Members are also involved in running aspects of the GSN, including an active Content group with members Anne Calleja, Veronica Wantenaar, Sam Farmer, Benita Stafford-Smith, Fiona Benton and Eve Turner,  setting up sessions.  There is also a coordinating group which includes Jane Cox, Hellen Hettinga, Jenny Mithcell, Sophie Bruas, Jeanine Bailey, Michel Moral and Colleen Harding, and a group developing a bespoke GSN website with Alex van Oostveen, Amanda Horne, Emilia Piera, Angela Dunbar and Fiona Benton.

Publications and conference presentations have involved members such as Michel, Moral, Jo Birch, Carole Whitaker, Kristina Crabbe, Peter Hawkins, Damian Goldvarg and Eve Turner.  This includes a chapter written by Michel Moral and Eve Turner on supervision of supervision in a 2019 EMCC book on supervision edited by Jo Birch and Peter Welch.  Jo Birch has also written an article for Coaching Today (October 2020) based on her experience of supervision of supervision, through a GSN research group.

Members also discussed the state of coaching supervision globally in two sessions in December 2018, chaired by Professor Peter Hawkins.  The results were written up by members Carol Whitaker and Kristina Crabbe: Whitaker, C. and Crabbe, K. (2019).  The global challenges of coaching supervision, in Coaching at Work Vol 14 (2), pp13-16.  They were also the subject of a conference presentation in May 2019 with Carol, Kristina and Peter Hawkins at the 8th international coaching supervision conference held at Oxford Brookes University.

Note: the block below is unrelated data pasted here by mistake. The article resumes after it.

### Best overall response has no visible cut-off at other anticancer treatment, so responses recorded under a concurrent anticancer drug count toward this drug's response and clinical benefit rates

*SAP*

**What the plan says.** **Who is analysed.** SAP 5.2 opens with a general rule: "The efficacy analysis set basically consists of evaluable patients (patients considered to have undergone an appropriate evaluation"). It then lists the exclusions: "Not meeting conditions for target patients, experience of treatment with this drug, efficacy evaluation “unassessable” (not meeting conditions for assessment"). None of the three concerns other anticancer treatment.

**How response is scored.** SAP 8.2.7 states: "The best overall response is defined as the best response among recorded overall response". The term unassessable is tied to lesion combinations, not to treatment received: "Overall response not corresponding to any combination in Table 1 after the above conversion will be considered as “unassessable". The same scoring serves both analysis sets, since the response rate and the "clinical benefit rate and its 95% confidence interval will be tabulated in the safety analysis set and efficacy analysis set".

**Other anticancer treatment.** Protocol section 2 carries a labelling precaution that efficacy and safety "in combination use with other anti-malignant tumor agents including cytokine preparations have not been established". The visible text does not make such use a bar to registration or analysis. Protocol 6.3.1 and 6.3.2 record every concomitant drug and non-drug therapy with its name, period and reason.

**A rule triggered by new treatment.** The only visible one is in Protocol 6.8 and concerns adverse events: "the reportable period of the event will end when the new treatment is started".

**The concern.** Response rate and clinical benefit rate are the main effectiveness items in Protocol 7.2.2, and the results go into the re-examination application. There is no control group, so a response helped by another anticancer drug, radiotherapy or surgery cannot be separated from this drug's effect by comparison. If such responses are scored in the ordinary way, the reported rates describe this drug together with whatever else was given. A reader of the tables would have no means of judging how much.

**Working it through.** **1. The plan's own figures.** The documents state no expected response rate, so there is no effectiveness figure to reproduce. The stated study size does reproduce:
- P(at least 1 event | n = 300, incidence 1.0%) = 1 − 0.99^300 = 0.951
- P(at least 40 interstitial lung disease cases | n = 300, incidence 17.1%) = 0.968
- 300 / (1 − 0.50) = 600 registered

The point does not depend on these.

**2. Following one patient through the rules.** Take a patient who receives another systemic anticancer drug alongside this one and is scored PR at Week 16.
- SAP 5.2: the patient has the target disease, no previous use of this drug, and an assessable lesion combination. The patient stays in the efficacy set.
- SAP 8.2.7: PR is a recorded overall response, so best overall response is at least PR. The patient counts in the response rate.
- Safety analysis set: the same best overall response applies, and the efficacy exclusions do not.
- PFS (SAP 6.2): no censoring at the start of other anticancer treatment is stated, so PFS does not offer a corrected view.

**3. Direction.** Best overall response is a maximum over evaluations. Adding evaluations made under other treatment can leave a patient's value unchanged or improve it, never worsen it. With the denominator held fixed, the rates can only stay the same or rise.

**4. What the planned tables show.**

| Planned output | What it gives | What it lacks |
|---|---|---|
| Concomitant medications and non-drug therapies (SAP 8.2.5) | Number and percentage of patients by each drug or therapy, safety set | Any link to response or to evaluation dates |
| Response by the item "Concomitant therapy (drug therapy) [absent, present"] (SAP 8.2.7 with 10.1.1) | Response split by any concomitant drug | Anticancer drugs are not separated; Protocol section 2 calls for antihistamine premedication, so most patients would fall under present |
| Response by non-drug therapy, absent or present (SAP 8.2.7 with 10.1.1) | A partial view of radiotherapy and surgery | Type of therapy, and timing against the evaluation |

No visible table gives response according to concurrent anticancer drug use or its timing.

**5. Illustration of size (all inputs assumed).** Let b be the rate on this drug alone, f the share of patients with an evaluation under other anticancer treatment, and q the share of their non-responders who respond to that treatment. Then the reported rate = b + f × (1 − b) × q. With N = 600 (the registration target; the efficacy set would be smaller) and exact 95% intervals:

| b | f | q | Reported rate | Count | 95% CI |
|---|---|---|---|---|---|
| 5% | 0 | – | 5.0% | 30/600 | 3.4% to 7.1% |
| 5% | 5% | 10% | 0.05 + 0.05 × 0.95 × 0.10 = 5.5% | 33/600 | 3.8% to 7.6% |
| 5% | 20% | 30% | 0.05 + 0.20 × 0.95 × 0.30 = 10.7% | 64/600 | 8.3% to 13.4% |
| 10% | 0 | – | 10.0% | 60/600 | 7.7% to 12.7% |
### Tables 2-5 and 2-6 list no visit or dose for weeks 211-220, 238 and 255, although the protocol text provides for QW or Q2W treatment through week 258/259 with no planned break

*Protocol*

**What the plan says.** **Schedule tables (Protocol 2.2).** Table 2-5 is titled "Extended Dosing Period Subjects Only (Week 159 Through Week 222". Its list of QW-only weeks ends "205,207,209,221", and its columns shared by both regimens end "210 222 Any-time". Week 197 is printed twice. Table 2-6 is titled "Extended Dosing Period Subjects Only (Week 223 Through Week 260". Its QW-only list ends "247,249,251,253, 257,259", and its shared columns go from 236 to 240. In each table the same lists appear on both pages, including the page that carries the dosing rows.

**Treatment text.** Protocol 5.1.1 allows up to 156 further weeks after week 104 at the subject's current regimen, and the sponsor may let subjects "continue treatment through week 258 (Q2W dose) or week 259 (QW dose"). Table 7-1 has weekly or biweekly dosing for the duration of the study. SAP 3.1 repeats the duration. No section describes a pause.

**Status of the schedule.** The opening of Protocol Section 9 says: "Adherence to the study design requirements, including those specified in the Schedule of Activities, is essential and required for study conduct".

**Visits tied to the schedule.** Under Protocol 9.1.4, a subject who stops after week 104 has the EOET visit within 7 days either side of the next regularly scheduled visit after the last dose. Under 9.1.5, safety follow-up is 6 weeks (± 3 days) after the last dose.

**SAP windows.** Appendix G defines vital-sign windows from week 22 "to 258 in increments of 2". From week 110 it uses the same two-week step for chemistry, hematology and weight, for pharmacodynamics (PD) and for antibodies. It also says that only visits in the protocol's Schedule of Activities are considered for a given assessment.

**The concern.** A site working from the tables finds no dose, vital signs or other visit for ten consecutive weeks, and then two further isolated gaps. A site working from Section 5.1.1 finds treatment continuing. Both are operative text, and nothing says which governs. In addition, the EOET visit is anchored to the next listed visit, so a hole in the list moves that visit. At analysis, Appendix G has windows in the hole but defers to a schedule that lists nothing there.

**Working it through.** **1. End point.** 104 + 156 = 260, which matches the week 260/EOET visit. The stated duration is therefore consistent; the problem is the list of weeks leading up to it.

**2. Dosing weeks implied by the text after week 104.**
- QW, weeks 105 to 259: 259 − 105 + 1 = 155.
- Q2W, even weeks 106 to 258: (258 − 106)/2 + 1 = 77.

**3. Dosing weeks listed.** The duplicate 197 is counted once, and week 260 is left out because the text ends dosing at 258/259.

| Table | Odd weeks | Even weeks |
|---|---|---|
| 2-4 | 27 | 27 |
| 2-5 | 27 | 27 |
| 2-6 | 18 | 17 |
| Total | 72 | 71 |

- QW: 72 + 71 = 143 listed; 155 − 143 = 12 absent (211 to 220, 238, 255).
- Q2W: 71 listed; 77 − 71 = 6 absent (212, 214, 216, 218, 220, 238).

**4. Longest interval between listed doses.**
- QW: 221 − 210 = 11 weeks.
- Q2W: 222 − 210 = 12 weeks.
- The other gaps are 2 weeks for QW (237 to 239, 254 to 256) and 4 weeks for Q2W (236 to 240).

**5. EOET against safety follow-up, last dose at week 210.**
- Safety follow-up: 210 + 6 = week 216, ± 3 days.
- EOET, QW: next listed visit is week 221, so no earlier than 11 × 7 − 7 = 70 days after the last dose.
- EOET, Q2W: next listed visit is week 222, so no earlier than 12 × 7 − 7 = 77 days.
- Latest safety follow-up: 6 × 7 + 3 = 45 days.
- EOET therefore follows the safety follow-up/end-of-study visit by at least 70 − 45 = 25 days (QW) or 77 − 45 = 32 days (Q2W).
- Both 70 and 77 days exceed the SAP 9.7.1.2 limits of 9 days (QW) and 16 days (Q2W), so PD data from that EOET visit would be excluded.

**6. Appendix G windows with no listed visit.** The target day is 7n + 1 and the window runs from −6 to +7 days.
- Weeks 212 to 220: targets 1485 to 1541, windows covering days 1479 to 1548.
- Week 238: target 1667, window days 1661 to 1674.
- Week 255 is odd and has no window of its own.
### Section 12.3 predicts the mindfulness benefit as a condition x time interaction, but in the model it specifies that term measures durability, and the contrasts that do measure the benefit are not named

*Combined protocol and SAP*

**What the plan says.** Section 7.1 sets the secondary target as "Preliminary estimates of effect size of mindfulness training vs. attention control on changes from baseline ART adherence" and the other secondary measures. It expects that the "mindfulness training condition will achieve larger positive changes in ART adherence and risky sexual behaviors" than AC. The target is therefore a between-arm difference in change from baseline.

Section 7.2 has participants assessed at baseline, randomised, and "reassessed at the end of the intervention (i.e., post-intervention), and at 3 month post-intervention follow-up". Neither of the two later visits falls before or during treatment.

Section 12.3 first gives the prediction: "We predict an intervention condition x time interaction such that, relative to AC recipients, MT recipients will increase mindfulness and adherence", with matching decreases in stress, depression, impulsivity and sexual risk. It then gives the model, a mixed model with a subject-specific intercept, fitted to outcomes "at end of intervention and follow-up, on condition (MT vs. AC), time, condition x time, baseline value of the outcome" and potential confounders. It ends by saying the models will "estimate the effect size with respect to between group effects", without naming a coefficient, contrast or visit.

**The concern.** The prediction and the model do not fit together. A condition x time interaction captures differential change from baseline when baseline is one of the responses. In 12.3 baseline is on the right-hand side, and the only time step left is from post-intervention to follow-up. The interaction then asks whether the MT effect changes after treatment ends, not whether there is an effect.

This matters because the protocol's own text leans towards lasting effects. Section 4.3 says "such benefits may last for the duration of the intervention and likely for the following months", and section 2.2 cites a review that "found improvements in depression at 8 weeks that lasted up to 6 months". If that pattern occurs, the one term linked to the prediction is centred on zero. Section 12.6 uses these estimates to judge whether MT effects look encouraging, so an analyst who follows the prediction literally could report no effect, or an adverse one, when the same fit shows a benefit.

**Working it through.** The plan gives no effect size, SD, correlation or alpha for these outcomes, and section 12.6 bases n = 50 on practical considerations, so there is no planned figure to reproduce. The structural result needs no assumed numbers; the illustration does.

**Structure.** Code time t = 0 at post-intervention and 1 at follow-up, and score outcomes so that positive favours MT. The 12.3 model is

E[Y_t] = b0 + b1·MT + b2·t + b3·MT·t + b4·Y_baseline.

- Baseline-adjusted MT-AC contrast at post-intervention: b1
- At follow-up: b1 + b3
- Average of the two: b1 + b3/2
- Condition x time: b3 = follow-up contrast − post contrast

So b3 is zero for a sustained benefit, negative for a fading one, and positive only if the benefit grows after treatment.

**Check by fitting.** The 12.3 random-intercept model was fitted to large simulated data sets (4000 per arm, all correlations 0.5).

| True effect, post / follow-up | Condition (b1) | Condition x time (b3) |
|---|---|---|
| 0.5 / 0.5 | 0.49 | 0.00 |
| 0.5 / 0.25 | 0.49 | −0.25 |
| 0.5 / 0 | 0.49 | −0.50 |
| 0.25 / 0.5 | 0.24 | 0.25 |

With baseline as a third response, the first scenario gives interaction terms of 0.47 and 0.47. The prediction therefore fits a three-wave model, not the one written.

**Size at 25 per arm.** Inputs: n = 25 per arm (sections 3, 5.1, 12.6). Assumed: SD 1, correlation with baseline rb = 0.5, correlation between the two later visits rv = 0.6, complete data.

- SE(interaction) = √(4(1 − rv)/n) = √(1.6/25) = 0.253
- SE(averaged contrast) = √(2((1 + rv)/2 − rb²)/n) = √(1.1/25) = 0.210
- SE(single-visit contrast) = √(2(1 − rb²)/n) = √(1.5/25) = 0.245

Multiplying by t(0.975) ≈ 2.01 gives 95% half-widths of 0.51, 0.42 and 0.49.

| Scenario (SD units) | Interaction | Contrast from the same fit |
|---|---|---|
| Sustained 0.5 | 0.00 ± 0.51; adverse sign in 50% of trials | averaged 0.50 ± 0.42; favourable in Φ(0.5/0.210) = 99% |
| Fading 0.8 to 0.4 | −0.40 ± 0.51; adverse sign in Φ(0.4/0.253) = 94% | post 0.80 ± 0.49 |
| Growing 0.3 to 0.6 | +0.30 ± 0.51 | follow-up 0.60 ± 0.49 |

The Global Supervisors’ Network is also proud to have offered to partner with EthicalCoach, the philanthropic arm of WBECS, to support aspiring coaches in Africa with supervision.  Following coach training for the coaches by Professor David Clutterbuck, GSN members have given their time, voluntarily, to supervise the coaches since spring 2018, ending in spring 2021.  The aim of this phase of EthicalCoach has been to support NGO leaders from Ethiopian non-government/civil society organizations committed to tackling humanitarian and environmental challenges, so aiming to transform the lives of children and families in need.  More details of the initiative can be found on the EthicalCoach website.

Please contact Eve Turner ([email protected]) or the Administrator to the GSN, Fiona Benton ([email protected]) for more details on the GSN.  Virtual sessions are held at both 1900 on Thursdays and 0800 on Fridays (UK time) to accomodate time zones, at least monthly.

Guiding Principles  

  1. A community for experienced and qualified coaching/mentoring supervisors who have done 50+ hours delivering supervision
  2. No particular affiliation to any one body or organisation, but open to all members of all bodies and other individuals provided they meet the joining requirements
  3. A continued commitment to free monthly webinars and free membership for all
  4. A learning community that supports development in the field so is actively involved in research, writing and pro bono work in coaching, mentoring and supervision
  5. To be accessible from anywhere in the world, and offering webinars in different time zones each month to facilitate this
  6. Respecting each other’s copyright therefore being able to share materials with trust
  7. Not advertising to each other, but promoting, for example, conferences in supervision.

CPD webinar schedule for 2021-2022

20/21 January 2022 – How would we supervise if supervision didn’t exist? Ant Mitchell

A collaborative exploration of what we find to be fundamental in our work through which we can help each other renew our thinking and focus.